The Same, But So Different

I’ve been back from Africa for a couple weeks now.  Two days off the plane and my world was hit with an unexpected whirlwind of change and so my focus was immediately redirected.  As a result, I haven’t been able to reflect on and process my time in Kenya as much as I’d like; however, there is one particular memory from my trip that keeps running through my mind.

One of the most impactful moments for me during my time in Kenya was when we asked the older school girls to write down any question they wanted an answer to.  We promised to answer them to the best of our ability.  The questions all remained anonymous and we read them out of order so nobody would know who asked what.  I  wasn’t entirely sure how it would go or if they would open up, but I certainly wasn’t emotionally prepared for what came next.

The questions were real…raw…and utterly heartbreaking.  They revealed in such a stark and unfiltered manner the realities of these girls lives.  There was no sugarcoating, no stammering, and no apologizing.  Just real questions from real girls who needed real answers to the issues they face every day.

Some of the questions were ones I could have expected.  They were practical and asked how they could get money for school fees, materials, books, etc.  Some were theological and asked about God and Jesus.  But others….others were so difficult to read and harder to answer, I felt almost paralyzed with a heart-wrenching pain.  Questions asking what they can do when their mother yells at them or when their dad drinks and abuses them.  They asked what to do when their dads bring home different women to sleep with every night…kicking out their mom and making them sit there and watch/listen.  Many of the girls wanted to know about HIV and what to do if/when they are raped.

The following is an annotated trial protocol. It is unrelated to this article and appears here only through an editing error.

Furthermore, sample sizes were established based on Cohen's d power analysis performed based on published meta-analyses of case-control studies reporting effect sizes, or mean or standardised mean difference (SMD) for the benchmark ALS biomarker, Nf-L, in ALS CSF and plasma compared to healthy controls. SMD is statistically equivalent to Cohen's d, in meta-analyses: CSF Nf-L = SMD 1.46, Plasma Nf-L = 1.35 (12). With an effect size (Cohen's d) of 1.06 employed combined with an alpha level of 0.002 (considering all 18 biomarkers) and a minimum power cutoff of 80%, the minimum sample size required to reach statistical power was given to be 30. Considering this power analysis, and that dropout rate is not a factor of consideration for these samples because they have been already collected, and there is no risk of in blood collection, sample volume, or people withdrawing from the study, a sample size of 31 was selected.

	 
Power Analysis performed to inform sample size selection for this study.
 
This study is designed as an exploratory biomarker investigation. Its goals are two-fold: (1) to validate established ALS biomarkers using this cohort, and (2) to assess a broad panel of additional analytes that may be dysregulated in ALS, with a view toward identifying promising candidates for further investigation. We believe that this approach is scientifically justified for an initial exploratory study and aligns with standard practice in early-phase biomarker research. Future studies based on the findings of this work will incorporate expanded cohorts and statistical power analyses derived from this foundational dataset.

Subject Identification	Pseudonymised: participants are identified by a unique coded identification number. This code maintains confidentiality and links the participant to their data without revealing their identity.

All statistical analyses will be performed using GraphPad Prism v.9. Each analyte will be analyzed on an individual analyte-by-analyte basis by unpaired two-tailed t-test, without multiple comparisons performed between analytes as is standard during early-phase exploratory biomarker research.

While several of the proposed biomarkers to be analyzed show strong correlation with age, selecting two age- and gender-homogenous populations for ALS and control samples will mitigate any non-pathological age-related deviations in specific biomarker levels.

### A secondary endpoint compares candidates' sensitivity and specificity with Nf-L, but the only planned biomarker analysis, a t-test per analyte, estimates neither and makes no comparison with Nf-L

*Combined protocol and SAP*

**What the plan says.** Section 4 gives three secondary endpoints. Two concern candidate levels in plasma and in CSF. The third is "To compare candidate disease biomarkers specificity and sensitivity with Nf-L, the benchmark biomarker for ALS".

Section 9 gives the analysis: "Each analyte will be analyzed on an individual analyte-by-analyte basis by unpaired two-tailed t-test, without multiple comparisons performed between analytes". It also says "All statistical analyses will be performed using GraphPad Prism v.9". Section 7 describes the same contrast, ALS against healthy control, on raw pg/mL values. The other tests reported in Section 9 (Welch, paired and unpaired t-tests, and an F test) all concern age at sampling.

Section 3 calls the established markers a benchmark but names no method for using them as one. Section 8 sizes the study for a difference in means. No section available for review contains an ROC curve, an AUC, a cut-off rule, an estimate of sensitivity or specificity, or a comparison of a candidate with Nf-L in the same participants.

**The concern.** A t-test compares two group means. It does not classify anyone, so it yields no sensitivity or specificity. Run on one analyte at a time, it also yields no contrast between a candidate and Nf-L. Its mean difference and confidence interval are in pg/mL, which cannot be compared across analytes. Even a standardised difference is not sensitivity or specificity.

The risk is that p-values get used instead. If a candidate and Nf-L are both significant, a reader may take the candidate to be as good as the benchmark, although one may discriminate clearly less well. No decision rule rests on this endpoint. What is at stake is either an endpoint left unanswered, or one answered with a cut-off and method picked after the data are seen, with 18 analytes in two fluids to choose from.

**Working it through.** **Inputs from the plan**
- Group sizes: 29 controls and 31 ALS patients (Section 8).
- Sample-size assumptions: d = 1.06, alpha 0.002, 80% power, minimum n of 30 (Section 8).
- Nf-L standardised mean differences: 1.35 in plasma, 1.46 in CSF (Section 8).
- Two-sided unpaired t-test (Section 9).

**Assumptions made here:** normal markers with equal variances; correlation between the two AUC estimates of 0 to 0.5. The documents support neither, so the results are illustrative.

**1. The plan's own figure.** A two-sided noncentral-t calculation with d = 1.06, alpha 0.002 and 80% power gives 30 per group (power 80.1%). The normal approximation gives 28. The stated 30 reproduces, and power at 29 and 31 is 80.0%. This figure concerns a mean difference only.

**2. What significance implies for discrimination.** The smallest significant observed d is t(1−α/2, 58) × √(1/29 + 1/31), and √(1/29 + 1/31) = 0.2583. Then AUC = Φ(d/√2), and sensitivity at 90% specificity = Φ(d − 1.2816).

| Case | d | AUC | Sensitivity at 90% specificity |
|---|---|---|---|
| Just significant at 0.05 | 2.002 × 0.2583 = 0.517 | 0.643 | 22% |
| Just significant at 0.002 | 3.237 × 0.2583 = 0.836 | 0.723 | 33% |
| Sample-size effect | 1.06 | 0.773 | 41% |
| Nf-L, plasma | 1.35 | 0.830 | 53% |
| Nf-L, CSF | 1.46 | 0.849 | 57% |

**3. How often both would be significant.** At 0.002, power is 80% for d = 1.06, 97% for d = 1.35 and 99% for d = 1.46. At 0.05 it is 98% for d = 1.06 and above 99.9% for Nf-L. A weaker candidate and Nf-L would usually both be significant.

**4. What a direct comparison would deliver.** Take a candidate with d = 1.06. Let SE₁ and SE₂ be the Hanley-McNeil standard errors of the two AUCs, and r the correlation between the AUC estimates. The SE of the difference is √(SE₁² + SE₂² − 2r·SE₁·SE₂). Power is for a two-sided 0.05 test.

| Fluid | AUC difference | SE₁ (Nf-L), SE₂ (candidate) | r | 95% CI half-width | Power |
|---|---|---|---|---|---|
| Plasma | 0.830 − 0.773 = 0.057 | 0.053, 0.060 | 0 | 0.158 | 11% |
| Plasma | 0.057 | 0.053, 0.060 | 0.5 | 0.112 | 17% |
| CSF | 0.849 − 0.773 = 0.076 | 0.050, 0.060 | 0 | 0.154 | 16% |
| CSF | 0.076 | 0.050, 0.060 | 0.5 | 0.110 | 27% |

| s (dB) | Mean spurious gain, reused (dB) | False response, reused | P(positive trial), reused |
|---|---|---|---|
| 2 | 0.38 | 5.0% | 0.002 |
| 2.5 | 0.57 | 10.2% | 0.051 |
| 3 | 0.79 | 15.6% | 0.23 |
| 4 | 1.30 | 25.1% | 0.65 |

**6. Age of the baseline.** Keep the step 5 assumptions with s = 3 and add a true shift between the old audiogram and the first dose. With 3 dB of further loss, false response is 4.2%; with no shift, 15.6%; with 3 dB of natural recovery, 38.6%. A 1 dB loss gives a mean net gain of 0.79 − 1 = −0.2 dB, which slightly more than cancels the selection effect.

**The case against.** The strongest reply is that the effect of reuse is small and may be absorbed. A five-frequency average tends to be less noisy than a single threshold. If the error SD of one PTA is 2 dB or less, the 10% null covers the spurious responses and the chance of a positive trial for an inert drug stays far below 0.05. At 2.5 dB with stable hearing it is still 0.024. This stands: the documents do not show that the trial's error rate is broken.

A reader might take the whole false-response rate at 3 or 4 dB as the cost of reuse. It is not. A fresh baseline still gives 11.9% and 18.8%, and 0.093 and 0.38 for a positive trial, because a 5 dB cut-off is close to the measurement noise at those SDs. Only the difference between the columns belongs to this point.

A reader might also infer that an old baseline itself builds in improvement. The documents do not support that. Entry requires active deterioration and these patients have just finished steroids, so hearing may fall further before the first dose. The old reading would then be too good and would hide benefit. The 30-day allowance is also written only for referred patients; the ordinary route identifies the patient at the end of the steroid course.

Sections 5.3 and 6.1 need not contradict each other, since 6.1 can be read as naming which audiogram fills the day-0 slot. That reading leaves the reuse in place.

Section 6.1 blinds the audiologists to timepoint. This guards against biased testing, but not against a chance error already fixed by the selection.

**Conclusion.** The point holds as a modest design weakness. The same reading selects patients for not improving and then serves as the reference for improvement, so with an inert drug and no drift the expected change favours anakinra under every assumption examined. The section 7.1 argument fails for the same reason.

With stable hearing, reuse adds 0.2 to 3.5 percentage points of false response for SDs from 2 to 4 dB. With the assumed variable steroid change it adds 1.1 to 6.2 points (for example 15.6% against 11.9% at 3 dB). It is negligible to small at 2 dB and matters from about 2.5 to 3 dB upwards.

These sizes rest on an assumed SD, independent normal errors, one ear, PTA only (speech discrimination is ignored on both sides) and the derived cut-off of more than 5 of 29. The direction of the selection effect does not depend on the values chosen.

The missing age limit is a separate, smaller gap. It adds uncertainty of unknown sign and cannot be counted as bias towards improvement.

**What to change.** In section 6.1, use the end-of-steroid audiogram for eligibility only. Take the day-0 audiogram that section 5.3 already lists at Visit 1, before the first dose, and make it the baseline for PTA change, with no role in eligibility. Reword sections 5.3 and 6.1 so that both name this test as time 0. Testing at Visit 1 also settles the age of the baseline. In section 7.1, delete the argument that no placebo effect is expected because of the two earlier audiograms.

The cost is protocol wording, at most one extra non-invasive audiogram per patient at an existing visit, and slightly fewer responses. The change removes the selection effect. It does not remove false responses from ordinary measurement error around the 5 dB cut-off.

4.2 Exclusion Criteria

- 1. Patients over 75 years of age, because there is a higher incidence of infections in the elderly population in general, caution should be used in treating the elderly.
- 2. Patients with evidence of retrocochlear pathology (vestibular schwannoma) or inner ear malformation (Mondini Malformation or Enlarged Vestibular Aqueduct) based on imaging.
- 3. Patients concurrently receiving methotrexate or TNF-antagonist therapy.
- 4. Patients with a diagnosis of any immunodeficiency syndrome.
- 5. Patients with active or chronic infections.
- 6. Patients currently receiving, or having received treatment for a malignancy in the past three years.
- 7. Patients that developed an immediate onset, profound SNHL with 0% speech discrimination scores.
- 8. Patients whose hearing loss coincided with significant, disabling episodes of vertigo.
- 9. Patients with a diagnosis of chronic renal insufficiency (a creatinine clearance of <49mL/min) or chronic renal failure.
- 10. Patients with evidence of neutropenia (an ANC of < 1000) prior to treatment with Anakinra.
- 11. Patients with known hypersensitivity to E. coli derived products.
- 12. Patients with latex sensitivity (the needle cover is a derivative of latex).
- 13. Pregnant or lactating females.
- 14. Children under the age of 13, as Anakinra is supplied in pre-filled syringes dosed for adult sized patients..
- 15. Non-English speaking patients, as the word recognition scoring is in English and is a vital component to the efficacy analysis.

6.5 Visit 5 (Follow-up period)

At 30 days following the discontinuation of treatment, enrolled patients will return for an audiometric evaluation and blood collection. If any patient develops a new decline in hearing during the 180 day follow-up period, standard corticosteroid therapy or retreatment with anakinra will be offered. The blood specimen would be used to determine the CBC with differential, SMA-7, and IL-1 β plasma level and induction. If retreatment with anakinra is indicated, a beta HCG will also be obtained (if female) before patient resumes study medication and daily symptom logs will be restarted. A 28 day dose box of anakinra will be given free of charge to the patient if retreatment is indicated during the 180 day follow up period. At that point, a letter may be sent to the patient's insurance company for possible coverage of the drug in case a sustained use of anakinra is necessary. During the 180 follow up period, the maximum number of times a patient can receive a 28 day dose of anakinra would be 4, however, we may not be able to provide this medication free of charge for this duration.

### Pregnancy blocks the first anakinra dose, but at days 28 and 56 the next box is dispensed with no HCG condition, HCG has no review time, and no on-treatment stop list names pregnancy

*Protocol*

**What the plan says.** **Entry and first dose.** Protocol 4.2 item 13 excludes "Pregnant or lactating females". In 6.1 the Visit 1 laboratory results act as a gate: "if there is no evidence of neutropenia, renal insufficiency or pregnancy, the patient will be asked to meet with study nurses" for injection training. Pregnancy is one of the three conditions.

Their questions were so honest…so real.  And nobody in the room (besides the new Americans, probably) seemed taken aback by them.  As I read the questions out loud, I searched the eyes of these young women staring back at me and none of them were surprised at all.  This was just their life and they wanted to know what they could do….simple as that.  There was no shock or shame or anything else that would have certainly appeared in the faces of children in America, had they asked the same things.  But I did see something similar in all their faces.  They were all….hungry.  Hungry for answers, hungry for advice, hungry to be heard and cared for.  Hungry for answers, help, guidance, provision, salvation…anything, really.

We answered the questions as best as we could.  Obviously, we couldn’t force their parents stop beating them or make their fathers stop kicking out their mothers to sleep with other women.  We can’t prevent them from being raped or taken advantage of by ill-intentioned men, but we can…and we did try to…give them hope.  We gave as much practical advice as possible, but also made sure they heard the truth about who they are.  We encouraged them to focus on their studies, stay in school, develop their talents and skills, and make something of themselves before pursuing a husband or a family.  We encouraged them to value themselves and their future over the generations of cultural mandates telling them to drop out, have children at an incredibly young age, and continue the cycle of poverty.  We encouraged them to value their hearts and their minds and their bodies instead of giving them away to those who would only abuse them and throw them away.

And this is where everything started to sound and feel so very familiar.  I realized these women are not facing anything terribly different than what many women in America face every single day.  The fact that America is a 1st world county and Kenya a 3rd makes absolutely no difference in the amount or level of moral depravity, sickness, or abuses we face.  It makes no difference in the level of self-esteem and self-worth we have.  When a man or woman is abused, what does it matter how expensive their clothes are or what kind of car they drive?  Human nature is human nature.  And evil is evil…regardless of how it’s dressed.